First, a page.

FRTB survey shows firms using the Basel III delay to consider options

Tuesday, July 28, 2020 | By Hamza Cherrabi, Risk Solutions Specialist, SS&C Algorithmics

FRTB survey shows firms using the Basel III delay to consider options

The SS&C Algorithmics webinar “FRTB market trends amidst the Basel III delay” held on July 8th provided an opportunity to engage in insightful discussion and gain market-led insights and perspectives with a panel of risk practitioners. The panelists are close to the implementation of the revised market risk capital requirements under the Fundamental Review of the Trading Book (FRTB). The session covered known and emerging FRTB challenges in the current COVID-19 climate, characterized by unprecedented market volatility and uncertainty, counterbalanced by a recent decision by the Basel Committee on Banking Supervision (BCBS) to defer the implementation of the new standards to 2023.

We polled webinar participants about the different FRTB implementation-related themes examined in the webinar and found some interesting results.

Impact of the Basel III deferral due to COVID-19

Poll question 1: How is your organization adapting its FRTB program given the recent BCBS Basel III delay announcement due to COVID-19?

Chart shows responses to the poll question

Based on these responses, there is a 50/50 split between firms sticking with “business as usual” in terms of FRTB readiness planning and other firms looking to either delay, re-scope the implementation or decide on the approach in due course. This reflects a high degree of uncertainty on economic recovery prospects, regulatory responses at jurisdictional level and market shifts as we emerge out of the COVID-19 crisis.

FRTB rules interpretive complexity

Banks have also been grappling with a degree of interpretive complexity or ambiguity, even with the Standardised Approach (SA)—the implementation of which should be significantly underway for most banks in order to meet jurisdictional timelines for early reporting, e.g., EBA announced a 6-month extension to Sept 2021 for mandatory SA reporting. One example of such an interpretive challenge relates to the set-up of the Internal Risk Transfer (IRT) Desk under the new FRTB operating paradigm.

Poll question 2: How is your organization considering to operationalize FRTB requirements for the treatment of internal risk transfers (banking book-to-trading book, trading book-to-CVA capital)?

Chart shows responses to the second poll question

A high proportion (over 80%) of respondents have either not decided or have not yet considered that a virtual consolidated IRT desk, as opposed to desks split across regions or asset classes, would be permissible according to the “letter of the law.” Among those who have decided on an approach, there is an equal split between the two configurations of IRT desk set up under FRTB.

On the question of SA rules calibration

Conservatism is, to a fair extent, already built into regulatory capital requirements under FRTB by design of the prudential framework, including with the SA, which is now considered sufficiently risk-sensitive to allow better comparability and act as a credible fallback to the Internal Models Approach (IMA).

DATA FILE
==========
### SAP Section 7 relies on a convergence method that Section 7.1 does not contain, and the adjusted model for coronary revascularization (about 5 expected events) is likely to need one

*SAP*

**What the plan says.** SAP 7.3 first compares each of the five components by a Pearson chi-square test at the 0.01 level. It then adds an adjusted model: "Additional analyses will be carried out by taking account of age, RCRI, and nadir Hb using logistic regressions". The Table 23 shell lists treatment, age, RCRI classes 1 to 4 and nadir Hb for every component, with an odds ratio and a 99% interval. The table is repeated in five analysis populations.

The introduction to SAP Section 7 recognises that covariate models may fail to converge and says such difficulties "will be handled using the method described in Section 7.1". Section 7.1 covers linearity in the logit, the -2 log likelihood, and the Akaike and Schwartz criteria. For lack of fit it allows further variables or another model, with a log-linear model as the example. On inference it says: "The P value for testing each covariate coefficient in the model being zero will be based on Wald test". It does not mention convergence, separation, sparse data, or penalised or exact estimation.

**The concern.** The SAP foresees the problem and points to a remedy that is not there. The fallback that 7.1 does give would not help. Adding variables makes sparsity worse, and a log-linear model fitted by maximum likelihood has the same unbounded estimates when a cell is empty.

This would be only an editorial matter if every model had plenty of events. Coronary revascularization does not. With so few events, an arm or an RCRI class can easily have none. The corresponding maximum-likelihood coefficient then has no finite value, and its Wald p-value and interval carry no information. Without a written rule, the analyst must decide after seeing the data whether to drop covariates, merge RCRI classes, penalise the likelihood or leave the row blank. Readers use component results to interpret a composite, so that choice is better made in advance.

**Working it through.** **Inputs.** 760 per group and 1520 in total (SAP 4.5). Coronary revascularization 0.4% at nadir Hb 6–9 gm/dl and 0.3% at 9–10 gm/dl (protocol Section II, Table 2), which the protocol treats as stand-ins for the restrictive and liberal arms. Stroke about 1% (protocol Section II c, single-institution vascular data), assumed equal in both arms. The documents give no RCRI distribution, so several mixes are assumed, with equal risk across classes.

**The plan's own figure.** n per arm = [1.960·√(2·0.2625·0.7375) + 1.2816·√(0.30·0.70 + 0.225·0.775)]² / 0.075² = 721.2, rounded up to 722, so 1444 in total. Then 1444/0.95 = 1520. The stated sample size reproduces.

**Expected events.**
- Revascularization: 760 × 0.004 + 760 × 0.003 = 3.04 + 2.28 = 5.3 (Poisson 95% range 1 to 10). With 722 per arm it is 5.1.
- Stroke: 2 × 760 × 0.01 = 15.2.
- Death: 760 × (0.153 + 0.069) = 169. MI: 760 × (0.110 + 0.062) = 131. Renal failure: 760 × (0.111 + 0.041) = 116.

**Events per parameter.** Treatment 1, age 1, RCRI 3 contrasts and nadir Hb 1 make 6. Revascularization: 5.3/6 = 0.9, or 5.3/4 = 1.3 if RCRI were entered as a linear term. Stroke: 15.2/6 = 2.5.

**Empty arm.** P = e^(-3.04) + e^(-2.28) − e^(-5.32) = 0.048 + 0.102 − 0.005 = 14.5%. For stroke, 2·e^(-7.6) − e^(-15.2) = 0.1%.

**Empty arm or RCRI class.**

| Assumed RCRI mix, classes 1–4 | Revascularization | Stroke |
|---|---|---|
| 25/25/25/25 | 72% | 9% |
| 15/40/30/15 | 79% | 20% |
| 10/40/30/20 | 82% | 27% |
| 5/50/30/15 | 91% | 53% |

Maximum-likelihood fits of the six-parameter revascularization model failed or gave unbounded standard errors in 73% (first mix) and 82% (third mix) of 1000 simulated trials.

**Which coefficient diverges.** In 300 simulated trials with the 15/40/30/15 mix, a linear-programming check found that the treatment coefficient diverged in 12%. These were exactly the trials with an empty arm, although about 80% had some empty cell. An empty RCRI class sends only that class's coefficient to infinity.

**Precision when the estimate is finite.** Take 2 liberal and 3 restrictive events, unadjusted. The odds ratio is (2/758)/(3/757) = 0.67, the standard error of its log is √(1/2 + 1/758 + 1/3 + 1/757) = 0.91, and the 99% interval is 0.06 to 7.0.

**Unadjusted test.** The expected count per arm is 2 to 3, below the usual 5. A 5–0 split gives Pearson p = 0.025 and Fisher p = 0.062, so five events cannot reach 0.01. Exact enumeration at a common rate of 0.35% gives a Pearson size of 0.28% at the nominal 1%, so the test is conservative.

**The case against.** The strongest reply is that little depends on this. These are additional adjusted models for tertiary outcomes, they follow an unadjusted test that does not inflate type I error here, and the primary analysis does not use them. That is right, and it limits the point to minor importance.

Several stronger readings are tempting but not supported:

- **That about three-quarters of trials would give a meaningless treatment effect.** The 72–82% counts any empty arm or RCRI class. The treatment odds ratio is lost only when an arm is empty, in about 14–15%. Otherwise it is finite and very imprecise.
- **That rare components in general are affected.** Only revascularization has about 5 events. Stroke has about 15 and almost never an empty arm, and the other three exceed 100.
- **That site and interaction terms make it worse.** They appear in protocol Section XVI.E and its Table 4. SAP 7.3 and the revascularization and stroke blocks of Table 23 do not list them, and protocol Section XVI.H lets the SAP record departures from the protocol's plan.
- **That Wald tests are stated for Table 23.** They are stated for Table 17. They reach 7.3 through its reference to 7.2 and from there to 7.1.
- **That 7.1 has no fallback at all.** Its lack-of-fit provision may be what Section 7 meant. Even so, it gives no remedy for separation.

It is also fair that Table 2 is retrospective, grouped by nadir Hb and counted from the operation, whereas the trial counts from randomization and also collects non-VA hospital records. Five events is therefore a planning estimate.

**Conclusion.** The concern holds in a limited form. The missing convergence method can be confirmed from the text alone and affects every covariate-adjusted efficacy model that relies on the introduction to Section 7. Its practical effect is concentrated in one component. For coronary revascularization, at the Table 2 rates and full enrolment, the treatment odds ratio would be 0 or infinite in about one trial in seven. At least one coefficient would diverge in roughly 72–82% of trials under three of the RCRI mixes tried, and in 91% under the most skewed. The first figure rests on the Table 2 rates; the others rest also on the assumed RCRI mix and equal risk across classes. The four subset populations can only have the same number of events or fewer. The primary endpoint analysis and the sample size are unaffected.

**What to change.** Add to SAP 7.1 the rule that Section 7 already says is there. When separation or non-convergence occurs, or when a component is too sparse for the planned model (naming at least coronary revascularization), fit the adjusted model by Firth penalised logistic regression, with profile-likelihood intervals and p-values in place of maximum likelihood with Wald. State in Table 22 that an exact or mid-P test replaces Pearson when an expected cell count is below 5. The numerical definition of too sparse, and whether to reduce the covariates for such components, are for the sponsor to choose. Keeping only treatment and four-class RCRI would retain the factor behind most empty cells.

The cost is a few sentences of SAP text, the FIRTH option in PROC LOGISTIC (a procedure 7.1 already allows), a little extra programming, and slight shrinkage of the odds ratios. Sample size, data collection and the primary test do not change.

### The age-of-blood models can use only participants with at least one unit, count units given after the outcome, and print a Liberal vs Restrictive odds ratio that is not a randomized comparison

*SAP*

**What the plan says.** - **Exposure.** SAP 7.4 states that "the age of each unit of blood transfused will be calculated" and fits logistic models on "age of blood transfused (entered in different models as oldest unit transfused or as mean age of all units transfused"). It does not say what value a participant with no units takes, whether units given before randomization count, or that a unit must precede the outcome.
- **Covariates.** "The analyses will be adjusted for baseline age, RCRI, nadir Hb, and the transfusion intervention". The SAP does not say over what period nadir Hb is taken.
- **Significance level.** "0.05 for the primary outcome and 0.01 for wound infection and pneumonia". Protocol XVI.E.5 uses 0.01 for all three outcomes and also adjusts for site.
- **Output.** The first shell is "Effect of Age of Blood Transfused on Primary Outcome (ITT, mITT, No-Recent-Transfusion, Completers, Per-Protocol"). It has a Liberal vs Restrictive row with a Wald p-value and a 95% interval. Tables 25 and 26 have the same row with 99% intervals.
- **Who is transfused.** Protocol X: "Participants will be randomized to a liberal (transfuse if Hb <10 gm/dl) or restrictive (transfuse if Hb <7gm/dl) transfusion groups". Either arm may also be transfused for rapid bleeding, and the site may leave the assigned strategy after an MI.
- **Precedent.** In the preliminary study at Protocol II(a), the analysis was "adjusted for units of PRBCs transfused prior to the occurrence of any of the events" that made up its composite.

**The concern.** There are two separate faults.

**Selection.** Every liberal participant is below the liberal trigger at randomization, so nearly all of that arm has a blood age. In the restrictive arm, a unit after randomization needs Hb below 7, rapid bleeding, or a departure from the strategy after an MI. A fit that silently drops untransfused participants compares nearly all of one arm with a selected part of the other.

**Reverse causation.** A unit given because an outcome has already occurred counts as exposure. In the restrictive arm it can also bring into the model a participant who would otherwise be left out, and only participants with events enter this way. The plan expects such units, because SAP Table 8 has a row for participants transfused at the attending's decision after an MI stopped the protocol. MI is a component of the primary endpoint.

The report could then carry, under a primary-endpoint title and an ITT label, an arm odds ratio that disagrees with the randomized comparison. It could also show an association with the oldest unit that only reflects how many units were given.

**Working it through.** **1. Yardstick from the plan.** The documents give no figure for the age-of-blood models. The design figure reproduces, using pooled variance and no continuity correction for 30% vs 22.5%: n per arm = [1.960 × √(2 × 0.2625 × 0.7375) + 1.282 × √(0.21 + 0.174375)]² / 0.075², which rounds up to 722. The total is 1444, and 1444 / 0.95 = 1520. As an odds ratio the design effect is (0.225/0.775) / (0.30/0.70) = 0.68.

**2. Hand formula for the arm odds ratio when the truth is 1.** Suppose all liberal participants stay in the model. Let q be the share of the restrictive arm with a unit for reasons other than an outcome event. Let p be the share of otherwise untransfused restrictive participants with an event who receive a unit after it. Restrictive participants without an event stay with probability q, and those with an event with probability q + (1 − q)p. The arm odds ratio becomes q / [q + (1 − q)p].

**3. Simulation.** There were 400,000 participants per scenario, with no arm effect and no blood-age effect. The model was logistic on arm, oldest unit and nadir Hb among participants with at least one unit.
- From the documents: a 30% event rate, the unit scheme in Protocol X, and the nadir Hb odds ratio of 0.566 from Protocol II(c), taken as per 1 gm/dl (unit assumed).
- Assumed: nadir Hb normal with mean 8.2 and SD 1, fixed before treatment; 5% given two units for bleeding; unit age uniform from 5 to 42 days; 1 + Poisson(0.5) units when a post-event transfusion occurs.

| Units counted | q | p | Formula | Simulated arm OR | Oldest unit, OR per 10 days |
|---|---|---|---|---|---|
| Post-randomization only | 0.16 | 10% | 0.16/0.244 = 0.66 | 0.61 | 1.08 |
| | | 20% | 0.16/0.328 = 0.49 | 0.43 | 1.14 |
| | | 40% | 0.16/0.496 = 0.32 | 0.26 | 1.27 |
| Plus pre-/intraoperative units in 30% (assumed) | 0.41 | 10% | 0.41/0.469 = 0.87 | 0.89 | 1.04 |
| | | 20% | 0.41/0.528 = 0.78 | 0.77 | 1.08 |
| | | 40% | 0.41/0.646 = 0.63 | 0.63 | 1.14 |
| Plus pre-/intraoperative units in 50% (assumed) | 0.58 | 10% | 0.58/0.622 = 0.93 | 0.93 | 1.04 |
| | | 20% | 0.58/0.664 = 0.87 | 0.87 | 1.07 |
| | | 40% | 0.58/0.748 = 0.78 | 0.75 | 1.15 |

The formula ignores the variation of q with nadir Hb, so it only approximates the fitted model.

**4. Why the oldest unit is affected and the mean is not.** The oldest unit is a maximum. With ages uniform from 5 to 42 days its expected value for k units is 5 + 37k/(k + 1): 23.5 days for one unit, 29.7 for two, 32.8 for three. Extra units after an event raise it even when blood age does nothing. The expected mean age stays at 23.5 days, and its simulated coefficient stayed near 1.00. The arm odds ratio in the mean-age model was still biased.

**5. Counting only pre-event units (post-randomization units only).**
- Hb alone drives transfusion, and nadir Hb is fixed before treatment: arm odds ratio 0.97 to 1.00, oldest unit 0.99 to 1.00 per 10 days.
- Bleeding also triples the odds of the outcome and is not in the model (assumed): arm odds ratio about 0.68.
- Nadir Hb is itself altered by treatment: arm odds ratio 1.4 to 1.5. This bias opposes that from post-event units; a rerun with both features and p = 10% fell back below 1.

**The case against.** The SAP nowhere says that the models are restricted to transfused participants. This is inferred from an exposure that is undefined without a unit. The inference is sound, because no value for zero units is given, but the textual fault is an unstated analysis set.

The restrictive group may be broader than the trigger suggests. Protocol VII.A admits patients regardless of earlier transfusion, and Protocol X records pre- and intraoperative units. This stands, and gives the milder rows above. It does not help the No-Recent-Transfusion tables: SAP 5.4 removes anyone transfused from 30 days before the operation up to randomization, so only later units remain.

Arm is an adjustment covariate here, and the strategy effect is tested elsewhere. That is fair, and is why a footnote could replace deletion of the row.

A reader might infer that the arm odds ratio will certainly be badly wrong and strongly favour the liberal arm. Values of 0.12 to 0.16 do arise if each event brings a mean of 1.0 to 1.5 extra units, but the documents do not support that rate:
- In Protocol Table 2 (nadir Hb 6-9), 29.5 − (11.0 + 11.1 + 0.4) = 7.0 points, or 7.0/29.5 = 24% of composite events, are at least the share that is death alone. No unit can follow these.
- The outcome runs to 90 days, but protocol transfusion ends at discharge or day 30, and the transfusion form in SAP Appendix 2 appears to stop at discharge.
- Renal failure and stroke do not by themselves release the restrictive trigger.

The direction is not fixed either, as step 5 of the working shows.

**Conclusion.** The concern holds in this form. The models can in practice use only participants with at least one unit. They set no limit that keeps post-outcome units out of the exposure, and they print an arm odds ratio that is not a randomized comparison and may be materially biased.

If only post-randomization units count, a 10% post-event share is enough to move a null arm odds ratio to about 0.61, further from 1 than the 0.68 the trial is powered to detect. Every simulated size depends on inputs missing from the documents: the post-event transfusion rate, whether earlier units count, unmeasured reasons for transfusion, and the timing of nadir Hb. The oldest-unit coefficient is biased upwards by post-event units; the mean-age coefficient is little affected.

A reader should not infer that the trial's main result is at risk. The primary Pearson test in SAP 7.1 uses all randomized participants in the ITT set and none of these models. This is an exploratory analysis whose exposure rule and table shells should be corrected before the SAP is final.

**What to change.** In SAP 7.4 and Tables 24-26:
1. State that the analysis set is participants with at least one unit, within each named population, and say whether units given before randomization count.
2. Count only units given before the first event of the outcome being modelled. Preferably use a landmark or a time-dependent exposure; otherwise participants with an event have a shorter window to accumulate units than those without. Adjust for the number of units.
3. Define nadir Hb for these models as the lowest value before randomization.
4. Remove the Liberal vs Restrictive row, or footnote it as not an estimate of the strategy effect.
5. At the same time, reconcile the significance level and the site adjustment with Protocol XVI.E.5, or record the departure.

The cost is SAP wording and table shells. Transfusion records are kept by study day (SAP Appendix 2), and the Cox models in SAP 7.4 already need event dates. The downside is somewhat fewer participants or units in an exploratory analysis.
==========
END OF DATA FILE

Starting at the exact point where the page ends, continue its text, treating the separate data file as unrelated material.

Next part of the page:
SA under FRTB in particular has gained popularity in the industry vs IMA. And for some banks, including IMA banks in the current Basel II.5 regime (pre-FRTB), SA is seen as the most viable option due to the high cost and complexities associated with IMA under the stringent new FRTB rules. However, this comparison (SA vs IMA) and the question of rules calibration also needs to be gauged relative to the severity of the market crisis and the interaction of the different approaches during the stress period.

Poll question 3: How do you see the current FRTB SA capital rules (e.g., risk weights, correlations, etc.) being calibrated during the crisis?

Chart shows responses to the third poll question

Based on responses, to date and specifically among those decided, there is a clear indication that the SA rules under FRTB are sufficiently conservative, either adequate or over-conservative, to cover trading book P&L volatility during the crisis. The outcome, though not definitive, lends more credence to the popularity of SA in the current climate.

Role of technology: “FRTB as a Service”

The final segment of the webinar considered the role of cost-effective technology solutions to overcome challenges in the current constrained COVID-19 environment.

Poll question 4: Which delivery models for external FRTB cloud-based solutions do you expect to see growth in demand for in 2020/2021, given the current climate?

Chart shows responses to the fourth poll question

Responses indicate a strong appetite for cloud solutions in the current climate, offered either by technology organizations directly to banks or through other banks.

SS&C Algorithmics offers an “FRTB-SA as a Service,” leveraging our leading market risk platform, recently awarded Best Market Risk Solutions Provider at the 2020 Waters Rankings, to provide banks:

  1. Rapid deployment of SA, giving more time for strategic analysis and planning
  2. Flexible deployment options (sensitivities provided by the client; sensitivities generated by the service; market data provided by the service)
  3. Automatic upgrades to new versions, allowing you to quickly adapt to the evolution of the regulations and to multi-jurisdictional rules support
  4. What-if and stress scenario analysis in a highly scalable environment to assess the impact of market developments on capital on an ongoing basis
  5. Platform for bank-to-bank FRTB offerings

To hear the full discussion of FRTB market trends, watch the "SS&C Algorithmics: FRTB market trends amidst the Basel III delay" webinar recording.

Regulation, Risk Management

Theme picker